March 5-29, 2019
Coffee Hour: Tuesday, March 20, 8-9am
Text by Gallery Exhibition Research Assistant: Rowan Sullivan ‘21
This exhibit showcases student artwork from the Mixed Media Sculpture, Mosaics, and 3D Art classes instructed by Jill Allen and Krista Svalbonas. Using materials such as wood, clay, wire, and plaster the students create unique artworks that express their understanding of space, form, and conceptual development.
The 3D Art class focused on the element of movement in their pieces and the different ways to express it through their own process of artistic innovation. One of the concepts that the class explored was the idea of a “dwelling.” Using foam core and paint the students created 3D models of what their perception of a dwelling is. The 3D Art class also worked on automata box sculptures (wood box structure with movable machine parts and assemblage top piece) that apply found or fabricated objects in an unusual context. Each automata box has a moving component that makes the sculpture come alive in a dynamic fashion that draws attention to a certain area of the artwork. The Mosaics Class created artworks that exemplified the impact of the 2018-2019 government shutdown on our National Parks as well as abstract representations of geographic locations from an aerial view.
“The pieces for this exhibit were chosen to show the many unique ways that artists interpret a similar theme. While parameters might be given with regards to material or size, each person’s individual experiences and ways of seeing the world affect their concept and execution of their work.” – Jill Allen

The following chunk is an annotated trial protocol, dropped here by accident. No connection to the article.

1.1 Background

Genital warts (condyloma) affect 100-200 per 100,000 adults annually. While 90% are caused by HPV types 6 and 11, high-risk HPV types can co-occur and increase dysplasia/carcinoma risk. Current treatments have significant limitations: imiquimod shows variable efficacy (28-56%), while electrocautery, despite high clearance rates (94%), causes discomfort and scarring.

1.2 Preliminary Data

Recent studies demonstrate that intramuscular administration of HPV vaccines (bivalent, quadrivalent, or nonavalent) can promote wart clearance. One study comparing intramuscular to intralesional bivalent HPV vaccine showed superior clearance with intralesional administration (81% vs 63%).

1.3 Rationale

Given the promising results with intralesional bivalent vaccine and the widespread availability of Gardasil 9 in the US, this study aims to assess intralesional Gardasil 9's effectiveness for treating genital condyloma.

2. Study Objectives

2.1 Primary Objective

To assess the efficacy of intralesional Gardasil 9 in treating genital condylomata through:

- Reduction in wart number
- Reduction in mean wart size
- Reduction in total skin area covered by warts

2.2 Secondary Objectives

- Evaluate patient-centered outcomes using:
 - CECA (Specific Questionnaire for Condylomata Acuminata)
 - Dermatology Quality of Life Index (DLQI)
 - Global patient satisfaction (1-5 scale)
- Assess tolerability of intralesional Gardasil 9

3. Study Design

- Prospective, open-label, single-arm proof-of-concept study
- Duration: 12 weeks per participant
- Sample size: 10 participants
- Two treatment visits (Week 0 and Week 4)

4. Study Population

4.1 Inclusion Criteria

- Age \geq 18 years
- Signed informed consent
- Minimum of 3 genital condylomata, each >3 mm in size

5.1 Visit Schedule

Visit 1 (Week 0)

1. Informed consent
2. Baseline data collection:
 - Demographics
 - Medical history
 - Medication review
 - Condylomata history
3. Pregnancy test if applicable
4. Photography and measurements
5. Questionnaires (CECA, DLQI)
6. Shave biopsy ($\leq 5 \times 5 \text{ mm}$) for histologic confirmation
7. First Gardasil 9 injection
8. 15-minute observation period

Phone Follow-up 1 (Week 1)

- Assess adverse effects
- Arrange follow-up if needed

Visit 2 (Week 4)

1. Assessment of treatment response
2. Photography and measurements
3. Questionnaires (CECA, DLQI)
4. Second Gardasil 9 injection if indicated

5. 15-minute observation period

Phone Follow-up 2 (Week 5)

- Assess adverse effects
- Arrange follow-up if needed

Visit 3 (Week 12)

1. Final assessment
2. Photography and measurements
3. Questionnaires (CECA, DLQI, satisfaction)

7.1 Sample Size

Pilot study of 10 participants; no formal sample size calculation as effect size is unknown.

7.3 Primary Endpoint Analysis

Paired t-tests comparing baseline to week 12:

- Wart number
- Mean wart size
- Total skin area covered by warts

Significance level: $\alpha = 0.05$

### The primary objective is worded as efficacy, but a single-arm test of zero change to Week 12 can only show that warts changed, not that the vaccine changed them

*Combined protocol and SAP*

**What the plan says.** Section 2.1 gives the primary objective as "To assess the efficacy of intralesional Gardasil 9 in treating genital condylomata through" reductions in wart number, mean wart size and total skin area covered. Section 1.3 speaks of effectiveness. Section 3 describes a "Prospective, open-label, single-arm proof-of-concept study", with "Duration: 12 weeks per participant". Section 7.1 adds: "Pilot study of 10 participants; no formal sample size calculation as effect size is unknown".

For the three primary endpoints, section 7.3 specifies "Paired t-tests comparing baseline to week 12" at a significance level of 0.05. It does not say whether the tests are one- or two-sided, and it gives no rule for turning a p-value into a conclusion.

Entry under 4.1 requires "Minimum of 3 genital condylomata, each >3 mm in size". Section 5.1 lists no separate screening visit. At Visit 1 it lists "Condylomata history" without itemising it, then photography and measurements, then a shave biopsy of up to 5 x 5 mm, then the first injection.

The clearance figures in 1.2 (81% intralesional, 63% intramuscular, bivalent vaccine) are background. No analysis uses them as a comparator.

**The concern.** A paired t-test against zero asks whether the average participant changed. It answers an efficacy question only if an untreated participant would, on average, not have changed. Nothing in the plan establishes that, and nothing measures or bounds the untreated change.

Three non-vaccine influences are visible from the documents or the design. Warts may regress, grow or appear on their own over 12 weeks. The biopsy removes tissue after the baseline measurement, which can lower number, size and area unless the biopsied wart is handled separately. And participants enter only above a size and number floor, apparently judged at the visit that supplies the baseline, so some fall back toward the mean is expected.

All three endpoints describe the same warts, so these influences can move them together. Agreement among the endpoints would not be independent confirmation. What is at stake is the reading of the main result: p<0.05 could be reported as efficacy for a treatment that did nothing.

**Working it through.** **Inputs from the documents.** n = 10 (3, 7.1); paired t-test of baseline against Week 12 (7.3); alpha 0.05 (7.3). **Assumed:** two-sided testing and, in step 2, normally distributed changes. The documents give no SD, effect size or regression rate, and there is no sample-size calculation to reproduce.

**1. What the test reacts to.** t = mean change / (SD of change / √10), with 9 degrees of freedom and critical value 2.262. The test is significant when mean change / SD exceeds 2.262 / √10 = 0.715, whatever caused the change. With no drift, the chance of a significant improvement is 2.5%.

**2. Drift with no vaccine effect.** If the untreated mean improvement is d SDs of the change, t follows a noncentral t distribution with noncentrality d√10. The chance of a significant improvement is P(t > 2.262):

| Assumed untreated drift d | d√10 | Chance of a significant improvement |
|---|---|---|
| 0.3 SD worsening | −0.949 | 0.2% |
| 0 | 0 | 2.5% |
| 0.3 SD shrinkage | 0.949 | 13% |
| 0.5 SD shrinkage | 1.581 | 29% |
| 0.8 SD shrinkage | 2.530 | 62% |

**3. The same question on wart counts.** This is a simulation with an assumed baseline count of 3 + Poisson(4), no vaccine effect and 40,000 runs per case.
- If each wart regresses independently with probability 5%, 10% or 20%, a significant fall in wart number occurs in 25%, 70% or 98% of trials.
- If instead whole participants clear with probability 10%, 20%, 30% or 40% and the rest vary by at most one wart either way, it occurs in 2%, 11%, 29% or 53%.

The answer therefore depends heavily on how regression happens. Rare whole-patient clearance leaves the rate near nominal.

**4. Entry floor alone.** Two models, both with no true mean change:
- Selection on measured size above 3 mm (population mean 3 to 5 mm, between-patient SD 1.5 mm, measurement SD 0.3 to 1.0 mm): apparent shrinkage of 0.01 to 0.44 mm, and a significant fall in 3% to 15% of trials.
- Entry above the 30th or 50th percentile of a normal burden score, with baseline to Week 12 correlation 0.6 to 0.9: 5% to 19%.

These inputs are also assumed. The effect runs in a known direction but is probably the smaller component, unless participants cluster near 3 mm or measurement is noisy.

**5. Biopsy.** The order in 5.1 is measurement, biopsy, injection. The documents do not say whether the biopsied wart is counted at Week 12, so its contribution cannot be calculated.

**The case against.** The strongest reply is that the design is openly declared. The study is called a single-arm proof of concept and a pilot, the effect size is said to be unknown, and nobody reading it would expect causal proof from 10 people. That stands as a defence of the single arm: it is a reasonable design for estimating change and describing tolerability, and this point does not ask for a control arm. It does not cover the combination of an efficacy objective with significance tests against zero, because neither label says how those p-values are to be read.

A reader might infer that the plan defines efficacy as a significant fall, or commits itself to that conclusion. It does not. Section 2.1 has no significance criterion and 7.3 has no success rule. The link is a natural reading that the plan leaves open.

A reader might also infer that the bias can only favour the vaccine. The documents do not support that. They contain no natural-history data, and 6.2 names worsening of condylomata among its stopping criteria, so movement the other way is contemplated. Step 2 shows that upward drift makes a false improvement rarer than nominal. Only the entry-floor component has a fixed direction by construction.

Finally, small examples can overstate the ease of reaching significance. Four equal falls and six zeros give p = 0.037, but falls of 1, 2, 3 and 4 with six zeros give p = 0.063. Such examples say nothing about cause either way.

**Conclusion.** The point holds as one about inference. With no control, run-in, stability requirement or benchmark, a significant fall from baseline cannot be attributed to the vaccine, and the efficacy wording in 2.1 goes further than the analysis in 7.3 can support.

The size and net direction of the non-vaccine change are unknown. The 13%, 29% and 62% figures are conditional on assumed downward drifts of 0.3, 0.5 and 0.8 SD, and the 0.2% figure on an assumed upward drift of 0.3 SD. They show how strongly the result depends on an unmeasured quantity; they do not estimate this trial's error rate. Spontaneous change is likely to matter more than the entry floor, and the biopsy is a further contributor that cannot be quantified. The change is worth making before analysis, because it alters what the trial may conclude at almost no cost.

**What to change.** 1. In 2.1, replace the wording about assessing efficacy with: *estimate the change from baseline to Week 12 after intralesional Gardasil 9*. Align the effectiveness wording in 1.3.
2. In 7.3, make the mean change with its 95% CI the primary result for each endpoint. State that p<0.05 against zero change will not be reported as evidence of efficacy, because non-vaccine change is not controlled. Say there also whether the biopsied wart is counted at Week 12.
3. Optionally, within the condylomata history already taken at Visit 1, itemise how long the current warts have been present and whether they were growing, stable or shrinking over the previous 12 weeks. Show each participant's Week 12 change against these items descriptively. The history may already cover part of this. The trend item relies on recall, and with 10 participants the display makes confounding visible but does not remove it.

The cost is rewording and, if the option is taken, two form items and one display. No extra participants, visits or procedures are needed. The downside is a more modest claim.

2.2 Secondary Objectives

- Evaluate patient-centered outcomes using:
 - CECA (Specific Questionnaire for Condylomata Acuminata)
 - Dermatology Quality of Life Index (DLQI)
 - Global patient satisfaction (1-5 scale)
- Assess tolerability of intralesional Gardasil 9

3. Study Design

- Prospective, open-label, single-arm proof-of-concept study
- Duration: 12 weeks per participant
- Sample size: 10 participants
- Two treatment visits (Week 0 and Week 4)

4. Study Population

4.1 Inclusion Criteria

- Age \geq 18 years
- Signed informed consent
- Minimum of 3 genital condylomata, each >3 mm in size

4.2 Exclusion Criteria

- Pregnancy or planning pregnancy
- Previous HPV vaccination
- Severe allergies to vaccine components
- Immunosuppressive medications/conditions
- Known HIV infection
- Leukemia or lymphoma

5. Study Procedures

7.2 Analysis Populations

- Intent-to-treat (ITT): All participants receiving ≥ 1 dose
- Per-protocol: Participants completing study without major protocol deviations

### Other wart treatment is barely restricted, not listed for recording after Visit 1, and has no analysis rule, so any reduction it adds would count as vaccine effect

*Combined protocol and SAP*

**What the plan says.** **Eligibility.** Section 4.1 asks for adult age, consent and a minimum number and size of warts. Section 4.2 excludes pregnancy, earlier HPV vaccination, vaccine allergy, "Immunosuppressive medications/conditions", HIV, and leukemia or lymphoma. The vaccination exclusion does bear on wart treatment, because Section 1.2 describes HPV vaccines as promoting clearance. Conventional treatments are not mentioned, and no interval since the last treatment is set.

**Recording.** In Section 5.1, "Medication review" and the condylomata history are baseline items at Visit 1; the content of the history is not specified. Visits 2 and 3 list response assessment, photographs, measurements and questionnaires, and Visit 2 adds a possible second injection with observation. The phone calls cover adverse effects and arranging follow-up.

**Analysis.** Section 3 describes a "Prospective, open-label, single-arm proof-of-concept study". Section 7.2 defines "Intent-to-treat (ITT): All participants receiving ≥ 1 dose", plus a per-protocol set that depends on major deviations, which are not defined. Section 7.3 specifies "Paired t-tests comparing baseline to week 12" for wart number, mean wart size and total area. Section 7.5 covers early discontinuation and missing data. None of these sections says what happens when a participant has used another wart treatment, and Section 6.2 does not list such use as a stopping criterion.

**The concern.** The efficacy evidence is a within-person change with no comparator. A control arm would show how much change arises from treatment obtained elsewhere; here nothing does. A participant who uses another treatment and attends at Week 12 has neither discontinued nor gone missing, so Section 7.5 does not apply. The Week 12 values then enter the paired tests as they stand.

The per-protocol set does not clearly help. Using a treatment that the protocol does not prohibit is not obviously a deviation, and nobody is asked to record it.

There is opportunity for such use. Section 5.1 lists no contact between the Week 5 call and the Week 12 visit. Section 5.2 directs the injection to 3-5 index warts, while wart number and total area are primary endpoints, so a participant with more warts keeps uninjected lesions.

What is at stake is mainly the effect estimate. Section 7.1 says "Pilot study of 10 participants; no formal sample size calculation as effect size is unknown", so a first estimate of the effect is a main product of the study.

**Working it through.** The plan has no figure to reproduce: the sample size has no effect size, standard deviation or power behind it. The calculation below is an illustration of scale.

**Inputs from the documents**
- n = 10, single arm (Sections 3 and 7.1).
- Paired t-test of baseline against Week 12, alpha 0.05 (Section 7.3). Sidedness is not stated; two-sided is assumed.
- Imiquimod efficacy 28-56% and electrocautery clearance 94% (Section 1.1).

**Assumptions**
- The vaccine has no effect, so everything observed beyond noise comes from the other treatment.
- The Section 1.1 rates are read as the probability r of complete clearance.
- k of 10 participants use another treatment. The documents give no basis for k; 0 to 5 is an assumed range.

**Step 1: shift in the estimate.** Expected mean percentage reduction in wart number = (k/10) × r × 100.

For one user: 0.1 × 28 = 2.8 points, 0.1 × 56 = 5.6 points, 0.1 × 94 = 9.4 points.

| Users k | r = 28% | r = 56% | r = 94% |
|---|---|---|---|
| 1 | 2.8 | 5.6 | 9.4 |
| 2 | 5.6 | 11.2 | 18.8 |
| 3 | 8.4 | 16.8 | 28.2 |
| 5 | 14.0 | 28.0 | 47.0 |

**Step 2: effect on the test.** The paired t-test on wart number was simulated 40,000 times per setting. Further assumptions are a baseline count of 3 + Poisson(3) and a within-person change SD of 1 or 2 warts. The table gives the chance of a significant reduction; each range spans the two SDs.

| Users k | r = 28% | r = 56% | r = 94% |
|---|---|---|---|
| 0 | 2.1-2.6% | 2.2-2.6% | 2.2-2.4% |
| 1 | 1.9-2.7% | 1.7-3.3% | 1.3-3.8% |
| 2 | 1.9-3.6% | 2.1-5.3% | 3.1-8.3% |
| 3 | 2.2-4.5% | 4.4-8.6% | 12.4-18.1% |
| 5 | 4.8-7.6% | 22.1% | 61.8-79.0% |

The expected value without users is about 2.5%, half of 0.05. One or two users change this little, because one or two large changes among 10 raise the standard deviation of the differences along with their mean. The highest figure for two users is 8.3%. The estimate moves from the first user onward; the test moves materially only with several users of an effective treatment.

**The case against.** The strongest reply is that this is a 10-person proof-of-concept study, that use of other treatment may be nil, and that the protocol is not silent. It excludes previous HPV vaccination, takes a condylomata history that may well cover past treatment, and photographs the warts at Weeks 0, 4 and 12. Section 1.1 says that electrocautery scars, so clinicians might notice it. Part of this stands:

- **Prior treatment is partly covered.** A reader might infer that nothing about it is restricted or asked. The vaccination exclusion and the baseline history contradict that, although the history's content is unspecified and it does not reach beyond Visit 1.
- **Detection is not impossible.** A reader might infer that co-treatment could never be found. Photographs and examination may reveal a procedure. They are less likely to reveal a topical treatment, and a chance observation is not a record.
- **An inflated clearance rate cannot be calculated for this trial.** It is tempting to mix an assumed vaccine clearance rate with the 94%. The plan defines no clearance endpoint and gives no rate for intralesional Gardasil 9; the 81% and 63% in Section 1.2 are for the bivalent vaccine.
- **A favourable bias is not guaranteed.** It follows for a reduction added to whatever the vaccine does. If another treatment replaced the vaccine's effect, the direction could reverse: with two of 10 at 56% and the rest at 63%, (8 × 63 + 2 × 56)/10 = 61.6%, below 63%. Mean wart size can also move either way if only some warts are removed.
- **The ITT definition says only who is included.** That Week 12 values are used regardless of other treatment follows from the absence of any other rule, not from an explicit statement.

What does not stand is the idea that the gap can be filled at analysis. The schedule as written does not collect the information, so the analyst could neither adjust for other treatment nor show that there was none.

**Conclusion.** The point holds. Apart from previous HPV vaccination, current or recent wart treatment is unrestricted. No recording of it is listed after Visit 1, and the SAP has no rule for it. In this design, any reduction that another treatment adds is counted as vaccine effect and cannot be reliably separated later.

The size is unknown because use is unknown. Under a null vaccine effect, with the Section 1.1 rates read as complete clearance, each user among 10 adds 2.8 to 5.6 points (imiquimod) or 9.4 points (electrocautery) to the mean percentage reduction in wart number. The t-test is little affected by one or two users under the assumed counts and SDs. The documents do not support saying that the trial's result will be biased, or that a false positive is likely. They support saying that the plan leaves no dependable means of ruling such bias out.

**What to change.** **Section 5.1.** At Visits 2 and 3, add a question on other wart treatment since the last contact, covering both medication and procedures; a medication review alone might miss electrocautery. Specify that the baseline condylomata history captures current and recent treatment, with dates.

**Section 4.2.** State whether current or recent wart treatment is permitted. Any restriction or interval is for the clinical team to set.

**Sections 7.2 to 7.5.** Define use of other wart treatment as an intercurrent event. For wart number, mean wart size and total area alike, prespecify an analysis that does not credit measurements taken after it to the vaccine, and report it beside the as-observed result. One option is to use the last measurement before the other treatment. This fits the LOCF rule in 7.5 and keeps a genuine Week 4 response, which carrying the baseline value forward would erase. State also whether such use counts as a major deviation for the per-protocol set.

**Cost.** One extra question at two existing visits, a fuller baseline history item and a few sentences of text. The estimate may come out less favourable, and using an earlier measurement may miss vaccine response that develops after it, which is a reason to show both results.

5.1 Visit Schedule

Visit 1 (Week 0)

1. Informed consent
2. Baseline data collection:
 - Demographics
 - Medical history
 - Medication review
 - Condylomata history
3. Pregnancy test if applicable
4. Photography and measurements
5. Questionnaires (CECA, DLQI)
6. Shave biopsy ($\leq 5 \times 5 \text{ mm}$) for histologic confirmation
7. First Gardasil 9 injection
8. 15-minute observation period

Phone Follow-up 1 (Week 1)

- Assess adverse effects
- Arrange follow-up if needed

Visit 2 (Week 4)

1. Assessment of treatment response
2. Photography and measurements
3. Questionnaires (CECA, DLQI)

The Mixed Media Sculpture class created cast plaster pieces that took a form of social awareness on issues such as: “Fake News,” sexual assault, alcohol abuse, and the stigma of learning disabilities.
“In my Mixed Media Sculpture course I had students focus on casting techniques. Within the confines of this technical process, I asked them to think deeply about themselves and how Art can bring attention to the important social issues of our time.”
– Krista Svalbonas
The mosaic pieces displayed are inspired by two concepts: the impact that the government shutdown had on National Parks and the abstract aerial view of specific geographic locations. The various animals depicted in the tiles are uniquely crafted through the use of mosaic tile and color that create a cohesive composition of the subject. The tiles representing aerial views of various geographic locations are abstract and emphasize the quality of their surface where mountain ranges and oceans are made visible through the texture and color of the tiles chosen.
Dylan created a series of cast plaster mouths to represent the social problem of sexual abuse on college campuses, and how victims are often silenced from speaking out by the fear of judgement or isolation from others.
“This is a visual statistic about sexual assault on college campuses. Unfortunately, though not unsurprisingly, more than 90% of sexual assault victims will not speak out about their experiences due to shame or fear. The broken mouth in the middle represents the one who has the courage to speak out against their assaulter. The goal of this piece was to create a simple yet powerful portrayal of how that one person feels breaking the silence.”
Ali created a series of cast plaster of lightbulbs to represent the stigma of learning disabilities in society today.
“There are 10 light bulbs because 1 in 10 children have a mental disability. So they all look the same except the top one, with a rusted bottom and not as white top. This signifies that mental disabilities aren’t talked about and they lump children together but you can still slightly see the difference.” -Ali Sisbarro
William displayed the controversial topic of “Fake News” in his installation of several cast plaster models of microphones labeled with ten news stations such as, Fox News, CNN, and NPR. The circular display of the microphones alludes to the endless cycle of “fake news” we are exposed to everyday.